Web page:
Responsive Design Series
With Great Power, Comes Great Responsive Design Screen Metrics
Last week we introduced you to Responsive Design and the impact it has had on our — let’s face it — daily time spent with devices. Since then, we found out that the ‘Your Activity’ feature on Instagram that tells you how much time you spent on the app, is only a mobile feature. Because of Responsive Design, this means, you can use the web application on your laptop, have a similar ‘stalking’ experience and not feel bad about the time you spent! Yes, this is the wrong lesson we just took away from responsive design, but hello! Game changer!
But we digress.
Today we’re exploring the first concept of responsiveness in UI design — Screen Metrics. This can get a little technical, but we’ve made sure you’ll be able to keep up.
With the rise of mobile apps, it became clear that a significant parameter behind their success, was that it be supported on a range of devices. As mentioned last week, a mobile-first approach became key over the years. Product designers thereby started with the mobile — not only because of the new movement but also because it had more restrictions — and then would expand its features to create a tablet or desktop version.
So, keeping specifically Android devices in mind, what are the screen metrics that matter when it comes to aligning hundreds of unique mobile screens available with varying metrics, features and configurations?
The first Screen Metric that really matters, is a Pixel. A digital screen is made up of tiny dots called pixels. A pixel consists of three coloured (Red, Green & Blue) LEDs. In the image below, we see that they can be different shapes, or sizes.
However, at the same time, we see that they have no standard shape, size, arrangement patterns or density across devices and because of this, we do not use pixels as a unit of measurement for Android design and development. Instead we use Density Independent Pixels.
Density Independent Pixels
Density Independent Pixels a.k.a. DPs a.k.a. DIPs (depending on how cool you want to sound) are pixels that remain independent of the density of the screen. They are flexible units that adjust to create uniform dimensions of any screen, whether the elements remain large or small. Measuring in dips (yes, we’re that cool), allows designers and developers to ensure that what they create appears at the same physical size across screens, no matter what density those screens happen to be.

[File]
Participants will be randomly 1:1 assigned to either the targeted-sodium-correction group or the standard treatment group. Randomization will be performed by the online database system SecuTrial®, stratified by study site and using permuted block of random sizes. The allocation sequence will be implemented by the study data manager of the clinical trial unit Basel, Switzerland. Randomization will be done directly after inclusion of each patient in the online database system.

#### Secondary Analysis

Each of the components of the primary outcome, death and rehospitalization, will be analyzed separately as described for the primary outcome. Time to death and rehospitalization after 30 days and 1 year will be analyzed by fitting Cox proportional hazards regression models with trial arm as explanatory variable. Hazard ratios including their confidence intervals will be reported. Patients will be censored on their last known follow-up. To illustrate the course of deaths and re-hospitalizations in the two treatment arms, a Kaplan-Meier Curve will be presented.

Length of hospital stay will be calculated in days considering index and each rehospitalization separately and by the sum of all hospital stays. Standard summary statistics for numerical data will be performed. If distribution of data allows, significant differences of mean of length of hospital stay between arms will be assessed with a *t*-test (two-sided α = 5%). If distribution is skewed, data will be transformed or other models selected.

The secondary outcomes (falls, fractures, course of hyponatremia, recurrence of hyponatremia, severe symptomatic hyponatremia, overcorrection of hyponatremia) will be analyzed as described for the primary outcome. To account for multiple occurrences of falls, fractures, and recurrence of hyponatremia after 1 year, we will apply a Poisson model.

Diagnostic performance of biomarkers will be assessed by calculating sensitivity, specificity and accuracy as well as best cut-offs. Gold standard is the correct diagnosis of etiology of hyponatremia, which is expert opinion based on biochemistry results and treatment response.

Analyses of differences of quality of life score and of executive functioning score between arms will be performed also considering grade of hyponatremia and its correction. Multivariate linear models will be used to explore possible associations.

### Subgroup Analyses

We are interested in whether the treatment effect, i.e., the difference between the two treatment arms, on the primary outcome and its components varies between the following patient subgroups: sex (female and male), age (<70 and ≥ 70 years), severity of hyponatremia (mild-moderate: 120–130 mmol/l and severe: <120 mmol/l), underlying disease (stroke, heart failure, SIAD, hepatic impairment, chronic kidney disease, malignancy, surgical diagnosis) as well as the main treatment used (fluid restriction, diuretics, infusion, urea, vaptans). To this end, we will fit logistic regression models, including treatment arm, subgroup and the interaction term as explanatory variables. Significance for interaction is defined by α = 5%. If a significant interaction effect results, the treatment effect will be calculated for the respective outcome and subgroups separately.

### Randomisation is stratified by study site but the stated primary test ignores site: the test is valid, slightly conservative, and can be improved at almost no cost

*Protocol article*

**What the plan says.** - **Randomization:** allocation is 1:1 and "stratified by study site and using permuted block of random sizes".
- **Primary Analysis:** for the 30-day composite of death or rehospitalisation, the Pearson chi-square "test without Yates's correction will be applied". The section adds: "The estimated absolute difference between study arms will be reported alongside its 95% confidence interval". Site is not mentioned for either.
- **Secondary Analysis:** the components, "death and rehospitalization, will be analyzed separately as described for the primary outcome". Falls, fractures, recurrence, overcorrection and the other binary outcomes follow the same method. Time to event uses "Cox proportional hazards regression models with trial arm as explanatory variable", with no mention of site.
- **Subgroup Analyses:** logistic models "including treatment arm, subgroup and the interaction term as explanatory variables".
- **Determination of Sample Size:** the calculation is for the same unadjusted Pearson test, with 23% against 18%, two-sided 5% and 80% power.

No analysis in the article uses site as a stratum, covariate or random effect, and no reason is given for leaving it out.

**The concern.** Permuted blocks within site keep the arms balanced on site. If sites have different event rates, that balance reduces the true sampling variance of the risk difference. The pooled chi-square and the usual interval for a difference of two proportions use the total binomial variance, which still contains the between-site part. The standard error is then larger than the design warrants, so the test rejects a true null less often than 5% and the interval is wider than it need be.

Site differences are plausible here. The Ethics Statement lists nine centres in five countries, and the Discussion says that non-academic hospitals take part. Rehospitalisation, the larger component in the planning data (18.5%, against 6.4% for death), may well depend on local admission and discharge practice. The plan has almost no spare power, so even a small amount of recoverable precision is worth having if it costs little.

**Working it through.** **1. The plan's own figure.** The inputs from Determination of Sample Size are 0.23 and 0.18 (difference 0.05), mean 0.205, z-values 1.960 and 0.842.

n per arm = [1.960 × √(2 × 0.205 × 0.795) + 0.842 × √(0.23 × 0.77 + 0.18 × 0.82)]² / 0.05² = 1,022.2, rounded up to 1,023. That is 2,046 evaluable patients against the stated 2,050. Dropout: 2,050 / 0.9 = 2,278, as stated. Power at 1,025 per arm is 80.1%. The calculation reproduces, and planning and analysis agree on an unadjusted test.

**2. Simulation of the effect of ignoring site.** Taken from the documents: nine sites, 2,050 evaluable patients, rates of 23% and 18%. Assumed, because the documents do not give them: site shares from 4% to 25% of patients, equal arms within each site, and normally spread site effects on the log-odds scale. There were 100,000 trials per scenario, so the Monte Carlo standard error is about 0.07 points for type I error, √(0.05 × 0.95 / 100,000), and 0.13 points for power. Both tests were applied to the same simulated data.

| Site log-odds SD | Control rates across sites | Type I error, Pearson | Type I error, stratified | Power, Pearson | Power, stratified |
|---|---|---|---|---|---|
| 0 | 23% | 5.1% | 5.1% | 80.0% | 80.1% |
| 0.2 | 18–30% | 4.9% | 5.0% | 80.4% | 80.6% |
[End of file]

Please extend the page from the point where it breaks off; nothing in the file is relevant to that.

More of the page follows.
In other words, they are as flexible as our weekend plans during covid.
In the image above, notice how the high density screens of Pixels and DPs are different — with DPs scaling to match the dimensions of the rectangle on the android screen, while the Pixels are unable to maintain the uniformity.
Bonus: A commonly used unit similar to DP is Points (pt). So similar are they, that it is possible to convert pt to DP and vice versa with remarkable ease. Points are mainly used to develop iOS applications.
The third screen metric is SP or Scalable Pixel. Similar to DP except scalable according to the user’s choice, this is used for specifying font sizes and will scale according to the device’s text size settings.
SPs are the reason you just have to just change your parents’ device font settings and not the size of the font on every mail or message they receive, ensuring that not it’s not only a one-time job, but also will keep your sanity.
Density Pixels Per Inch
As mentioned before, there are hundreds of screen sizes with varying height, width and the ratio between them. To help us target these groups easily, Android groups them as small, normal, large, and x-large.
Density of pixels determines the clarity of images and UI, and is quantified into numeric values with the unit DPI. DPI was a term used during the days of print design and was initially an abbreviation for “Dots Per Inch”. However, when digital printing machines were introduced, the term “Pixels Per Inch” was introduced. Instead of changing to PPI though, printers and their clients chose to stick with DPI, and by doing so, retained the moniker “DPI”. The DP of ‘Dots Per’ was swapped out for ‘Density Pixel’ thereby creating the new DPI — ‘Density Pixel Per Inch’. Today, DPI and PPI are used interchangeably.
Since there is a huge variety of densities available, Android groups DPIs into density buckets or density qualifiers. Some of the commonly available density buckets are Low Density Per Inch (LDPI), Medium Density Per Inch (MDPI), High Density Per Inch (HDPI), Extra High Density Per Inch (XHDPI), Extra Extra High Density Per Inch (XXHDPI) and others. In the image below, you can see these terms visualised, starting from ldpi to xxxhdpi
MDPI is the baseline density.
This simply means that if we take a MDPI device, 1DP is equal to 1px.
Knowing where to use these units of measurements empower designers to produce the perfect design with accurate dimensions and communicate the ideas to developers with clarity. In the end, even the best designs can be impacted by poor resolution.
So the next time your parent or grandparent asks you to read out a message because the font is too small, a) you know what to do b) you know why it’s happening and c) you know that somewhere there once sat a designer who was just too tired of constantly looking for their parents’ spectacles.
We hope this helped shed some light on a small piece of responsive design. In the next article, we will look into how a responsive layout helps in making your UI flow smoothly across devices.